While the country has attracted more than 300 multinational companies there, they have placed specific emphasis on attracting medical device manufacturers, now claiming 72 companies in this sector with over 22,000 employed. Medical devices are actually the number one industrial export good of Costa Rica. In 2017, the country registered U.S. $2.9 billion exports in medical devices, more than half of which went to the United States. Costa Rica is on the second-largest exporter of medical devices in Latin America, behind Mexico. The country has a relatively young and significantly bilingual workforce. The industrial base has matured well enough that almost one hundred percent of the employees in multinational companies are Costa Rican.
In May of this year, Coloplast (Denmark), announced they will locate a medical device manufacturing facility in the city of Cartago. They will establish a temporary plant in La Lima Free Zone, where the first 100 employees will be hired to produce various “ostomy” devices. The facility will be fully operational by the summer of 2020.
In July of this year, Align Technologies opened its newest facility in Costa Rica, a $50 million office complex located in the city of Belén, with plans to open another multimillion dollar facility located in La Lima (Cartago) by the end of 2018. The company has more than 2,800 employees in Costa Rica, adding more than 1,000 over the past two years. With these new investments, Align hopes to add 400 new jobs by the end of 2018.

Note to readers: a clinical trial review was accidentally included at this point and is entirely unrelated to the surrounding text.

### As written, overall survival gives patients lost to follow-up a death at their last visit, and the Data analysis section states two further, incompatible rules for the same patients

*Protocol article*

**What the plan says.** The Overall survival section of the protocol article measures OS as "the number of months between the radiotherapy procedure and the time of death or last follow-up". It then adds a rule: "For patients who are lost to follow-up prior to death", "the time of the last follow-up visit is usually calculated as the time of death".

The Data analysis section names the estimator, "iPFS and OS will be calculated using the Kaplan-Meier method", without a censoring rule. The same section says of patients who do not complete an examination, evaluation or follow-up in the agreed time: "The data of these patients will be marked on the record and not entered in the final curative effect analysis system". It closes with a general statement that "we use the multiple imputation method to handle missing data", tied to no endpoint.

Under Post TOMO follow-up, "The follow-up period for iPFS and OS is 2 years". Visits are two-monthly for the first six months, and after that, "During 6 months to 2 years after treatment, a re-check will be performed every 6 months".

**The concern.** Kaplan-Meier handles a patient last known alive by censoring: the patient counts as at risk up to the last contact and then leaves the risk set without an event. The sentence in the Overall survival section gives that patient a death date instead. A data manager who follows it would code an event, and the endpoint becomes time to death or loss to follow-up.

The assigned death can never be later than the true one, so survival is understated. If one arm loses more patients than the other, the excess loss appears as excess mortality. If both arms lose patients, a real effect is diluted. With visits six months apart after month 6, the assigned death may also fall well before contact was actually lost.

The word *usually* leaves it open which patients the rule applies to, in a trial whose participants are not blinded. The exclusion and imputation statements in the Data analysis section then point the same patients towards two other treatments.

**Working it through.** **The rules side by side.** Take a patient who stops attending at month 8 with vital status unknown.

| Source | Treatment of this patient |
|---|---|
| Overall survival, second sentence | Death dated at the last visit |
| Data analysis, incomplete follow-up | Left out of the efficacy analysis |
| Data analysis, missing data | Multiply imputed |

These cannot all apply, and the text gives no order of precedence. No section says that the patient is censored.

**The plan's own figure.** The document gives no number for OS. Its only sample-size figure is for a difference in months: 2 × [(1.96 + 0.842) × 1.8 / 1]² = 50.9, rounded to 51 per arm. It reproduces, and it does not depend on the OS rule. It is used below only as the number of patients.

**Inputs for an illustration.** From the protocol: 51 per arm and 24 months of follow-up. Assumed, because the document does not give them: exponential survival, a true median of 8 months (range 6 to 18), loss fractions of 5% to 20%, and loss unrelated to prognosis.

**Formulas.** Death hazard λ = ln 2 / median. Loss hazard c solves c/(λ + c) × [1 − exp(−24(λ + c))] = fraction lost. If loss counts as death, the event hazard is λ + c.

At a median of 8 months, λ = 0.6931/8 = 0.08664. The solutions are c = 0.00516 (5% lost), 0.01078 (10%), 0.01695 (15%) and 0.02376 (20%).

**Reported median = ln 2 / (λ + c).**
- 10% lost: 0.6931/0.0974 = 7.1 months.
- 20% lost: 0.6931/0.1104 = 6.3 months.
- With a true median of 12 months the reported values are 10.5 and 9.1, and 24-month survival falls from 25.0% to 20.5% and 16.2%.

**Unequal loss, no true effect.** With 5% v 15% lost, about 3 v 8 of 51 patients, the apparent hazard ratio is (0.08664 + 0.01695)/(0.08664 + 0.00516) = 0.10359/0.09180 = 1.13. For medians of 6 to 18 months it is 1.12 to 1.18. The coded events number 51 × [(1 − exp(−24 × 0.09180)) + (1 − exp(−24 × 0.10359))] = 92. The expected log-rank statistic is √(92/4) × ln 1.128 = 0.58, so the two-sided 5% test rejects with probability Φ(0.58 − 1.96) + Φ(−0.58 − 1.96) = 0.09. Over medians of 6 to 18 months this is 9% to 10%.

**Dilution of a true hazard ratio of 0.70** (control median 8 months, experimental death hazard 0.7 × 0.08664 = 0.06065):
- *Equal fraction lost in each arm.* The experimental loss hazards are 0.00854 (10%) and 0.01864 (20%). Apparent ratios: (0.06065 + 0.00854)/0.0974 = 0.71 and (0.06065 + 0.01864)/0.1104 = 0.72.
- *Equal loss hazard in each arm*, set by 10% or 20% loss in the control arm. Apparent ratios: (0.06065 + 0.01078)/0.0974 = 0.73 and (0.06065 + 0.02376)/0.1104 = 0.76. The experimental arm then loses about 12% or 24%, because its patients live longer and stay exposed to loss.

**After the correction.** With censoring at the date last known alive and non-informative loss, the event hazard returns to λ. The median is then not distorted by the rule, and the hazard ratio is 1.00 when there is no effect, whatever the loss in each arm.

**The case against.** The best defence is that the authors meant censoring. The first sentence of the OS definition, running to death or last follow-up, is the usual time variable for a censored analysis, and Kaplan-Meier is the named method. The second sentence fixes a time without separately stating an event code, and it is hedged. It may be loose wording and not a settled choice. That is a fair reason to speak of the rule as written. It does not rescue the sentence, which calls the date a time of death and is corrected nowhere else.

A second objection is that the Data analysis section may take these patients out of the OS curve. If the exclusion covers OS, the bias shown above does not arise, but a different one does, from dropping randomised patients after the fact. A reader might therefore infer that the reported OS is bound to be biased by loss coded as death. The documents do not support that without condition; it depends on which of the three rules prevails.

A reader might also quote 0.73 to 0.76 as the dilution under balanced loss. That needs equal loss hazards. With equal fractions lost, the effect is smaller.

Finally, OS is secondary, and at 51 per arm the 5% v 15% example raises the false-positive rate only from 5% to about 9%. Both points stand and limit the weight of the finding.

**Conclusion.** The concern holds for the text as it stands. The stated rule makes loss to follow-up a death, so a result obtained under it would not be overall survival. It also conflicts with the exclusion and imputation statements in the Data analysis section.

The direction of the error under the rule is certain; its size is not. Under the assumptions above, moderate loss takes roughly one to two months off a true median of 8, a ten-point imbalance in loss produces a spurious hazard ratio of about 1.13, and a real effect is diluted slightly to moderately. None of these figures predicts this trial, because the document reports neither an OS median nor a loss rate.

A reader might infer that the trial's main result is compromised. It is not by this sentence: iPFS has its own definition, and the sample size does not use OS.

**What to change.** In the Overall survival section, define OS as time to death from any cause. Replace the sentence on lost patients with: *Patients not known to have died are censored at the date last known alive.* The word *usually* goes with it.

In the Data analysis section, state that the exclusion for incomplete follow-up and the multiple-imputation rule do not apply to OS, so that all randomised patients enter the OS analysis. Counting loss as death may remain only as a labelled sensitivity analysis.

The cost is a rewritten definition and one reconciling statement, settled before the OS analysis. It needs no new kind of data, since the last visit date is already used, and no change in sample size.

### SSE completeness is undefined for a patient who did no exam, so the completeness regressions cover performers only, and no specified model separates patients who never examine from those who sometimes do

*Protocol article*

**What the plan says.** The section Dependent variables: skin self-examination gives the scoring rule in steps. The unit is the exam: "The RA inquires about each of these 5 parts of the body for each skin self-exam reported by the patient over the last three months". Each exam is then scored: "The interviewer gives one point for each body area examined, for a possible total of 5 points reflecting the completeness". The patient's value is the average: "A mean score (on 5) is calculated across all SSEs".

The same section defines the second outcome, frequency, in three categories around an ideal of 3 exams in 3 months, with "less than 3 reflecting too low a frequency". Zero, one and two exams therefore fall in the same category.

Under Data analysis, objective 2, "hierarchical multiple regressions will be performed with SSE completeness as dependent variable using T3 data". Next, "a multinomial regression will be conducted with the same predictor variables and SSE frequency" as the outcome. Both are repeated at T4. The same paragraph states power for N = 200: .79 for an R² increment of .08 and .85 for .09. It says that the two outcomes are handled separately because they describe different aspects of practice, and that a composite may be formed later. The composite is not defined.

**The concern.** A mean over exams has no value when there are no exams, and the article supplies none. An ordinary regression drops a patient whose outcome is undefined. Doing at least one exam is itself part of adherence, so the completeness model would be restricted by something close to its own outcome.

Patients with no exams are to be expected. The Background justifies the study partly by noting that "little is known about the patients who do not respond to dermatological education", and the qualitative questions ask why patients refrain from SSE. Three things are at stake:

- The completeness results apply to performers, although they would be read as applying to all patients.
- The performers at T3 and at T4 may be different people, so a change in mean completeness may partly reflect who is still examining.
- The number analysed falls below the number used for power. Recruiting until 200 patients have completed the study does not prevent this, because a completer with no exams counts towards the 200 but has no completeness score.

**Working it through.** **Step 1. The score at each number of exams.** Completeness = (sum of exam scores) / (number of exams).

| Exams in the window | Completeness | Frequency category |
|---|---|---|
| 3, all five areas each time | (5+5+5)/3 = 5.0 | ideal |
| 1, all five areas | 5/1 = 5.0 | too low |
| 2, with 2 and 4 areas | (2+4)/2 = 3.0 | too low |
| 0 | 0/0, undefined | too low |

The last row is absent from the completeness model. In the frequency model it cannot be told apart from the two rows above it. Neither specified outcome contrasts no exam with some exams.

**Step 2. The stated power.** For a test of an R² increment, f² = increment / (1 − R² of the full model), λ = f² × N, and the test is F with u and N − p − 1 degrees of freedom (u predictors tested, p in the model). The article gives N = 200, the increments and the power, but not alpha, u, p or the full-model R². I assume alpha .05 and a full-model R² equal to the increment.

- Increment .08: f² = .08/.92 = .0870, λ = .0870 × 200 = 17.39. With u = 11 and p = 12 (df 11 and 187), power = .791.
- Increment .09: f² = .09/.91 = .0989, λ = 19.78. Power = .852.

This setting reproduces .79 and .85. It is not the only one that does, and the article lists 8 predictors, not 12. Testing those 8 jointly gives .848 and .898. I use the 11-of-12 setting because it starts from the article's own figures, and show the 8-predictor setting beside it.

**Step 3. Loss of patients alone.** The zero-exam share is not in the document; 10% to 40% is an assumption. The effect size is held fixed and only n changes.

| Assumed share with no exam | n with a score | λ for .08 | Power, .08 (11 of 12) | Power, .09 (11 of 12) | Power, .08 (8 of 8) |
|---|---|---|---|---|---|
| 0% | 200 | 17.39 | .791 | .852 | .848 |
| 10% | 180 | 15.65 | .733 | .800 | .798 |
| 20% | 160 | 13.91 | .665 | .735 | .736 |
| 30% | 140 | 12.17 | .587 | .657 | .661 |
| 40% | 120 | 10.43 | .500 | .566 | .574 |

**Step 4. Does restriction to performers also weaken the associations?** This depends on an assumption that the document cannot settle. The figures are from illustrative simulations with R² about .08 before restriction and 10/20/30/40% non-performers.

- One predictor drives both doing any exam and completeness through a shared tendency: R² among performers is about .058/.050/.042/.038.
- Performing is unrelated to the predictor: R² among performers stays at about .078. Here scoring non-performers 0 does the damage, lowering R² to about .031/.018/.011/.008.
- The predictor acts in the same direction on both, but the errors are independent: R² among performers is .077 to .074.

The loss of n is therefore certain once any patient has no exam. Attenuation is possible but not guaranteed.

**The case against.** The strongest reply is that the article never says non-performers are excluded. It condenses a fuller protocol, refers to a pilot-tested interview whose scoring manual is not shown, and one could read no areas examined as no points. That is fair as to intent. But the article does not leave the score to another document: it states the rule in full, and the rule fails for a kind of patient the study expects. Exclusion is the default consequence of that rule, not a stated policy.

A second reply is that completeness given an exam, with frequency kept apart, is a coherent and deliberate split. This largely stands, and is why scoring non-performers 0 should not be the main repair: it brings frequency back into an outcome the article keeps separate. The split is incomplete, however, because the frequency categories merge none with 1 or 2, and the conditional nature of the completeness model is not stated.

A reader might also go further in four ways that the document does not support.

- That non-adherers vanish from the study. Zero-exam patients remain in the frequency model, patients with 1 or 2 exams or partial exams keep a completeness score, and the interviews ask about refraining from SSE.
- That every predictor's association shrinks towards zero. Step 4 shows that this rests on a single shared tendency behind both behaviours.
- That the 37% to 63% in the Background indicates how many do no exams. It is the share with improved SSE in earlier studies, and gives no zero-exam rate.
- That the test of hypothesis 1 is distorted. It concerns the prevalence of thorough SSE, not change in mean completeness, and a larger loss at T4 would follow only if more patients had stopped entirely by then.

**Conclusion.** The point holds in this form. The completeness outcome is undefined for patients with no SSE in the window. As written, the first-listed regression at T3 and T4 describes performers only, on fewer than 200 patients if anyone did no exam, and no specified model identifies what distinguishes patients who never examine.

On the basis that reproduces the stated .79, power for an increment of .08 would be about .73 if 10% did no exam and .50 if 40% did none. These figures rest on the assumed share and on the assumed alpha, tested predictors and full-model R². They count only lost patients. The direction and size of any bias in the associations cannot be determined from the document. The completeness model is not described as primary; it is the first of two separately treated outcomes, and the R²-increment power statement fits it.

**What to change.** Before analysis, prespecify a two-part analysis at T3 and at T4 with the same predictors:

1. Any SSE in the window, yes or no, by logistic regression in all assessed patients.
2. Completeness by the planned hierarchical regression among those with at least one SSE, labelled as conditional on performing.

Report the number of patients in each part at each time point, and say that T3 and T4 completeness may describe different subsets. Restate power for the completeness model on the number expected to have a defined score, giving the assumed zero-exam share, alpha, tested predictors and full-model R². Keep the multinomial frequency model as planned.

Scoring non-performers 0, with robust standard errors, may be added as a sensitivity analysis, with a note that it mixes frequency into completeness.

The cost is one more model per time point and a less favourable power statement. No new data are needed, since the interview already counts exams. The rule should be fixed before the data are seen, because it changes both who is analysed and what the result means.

We are watching closely, however, the financial situation at the federal level. The country has a budget deficit that is 7.1 percent of GDP, the highest in Central America. This has led the current administration to propose a tax and spending reform package that has been met with resistance by workers in the government and various other sectors. Some workers went on strike in early September thru late October, and now the courts have struck down the proposal. How the situation is resolved will play a role as to how Costa Rica is viewed by site selectors in the future.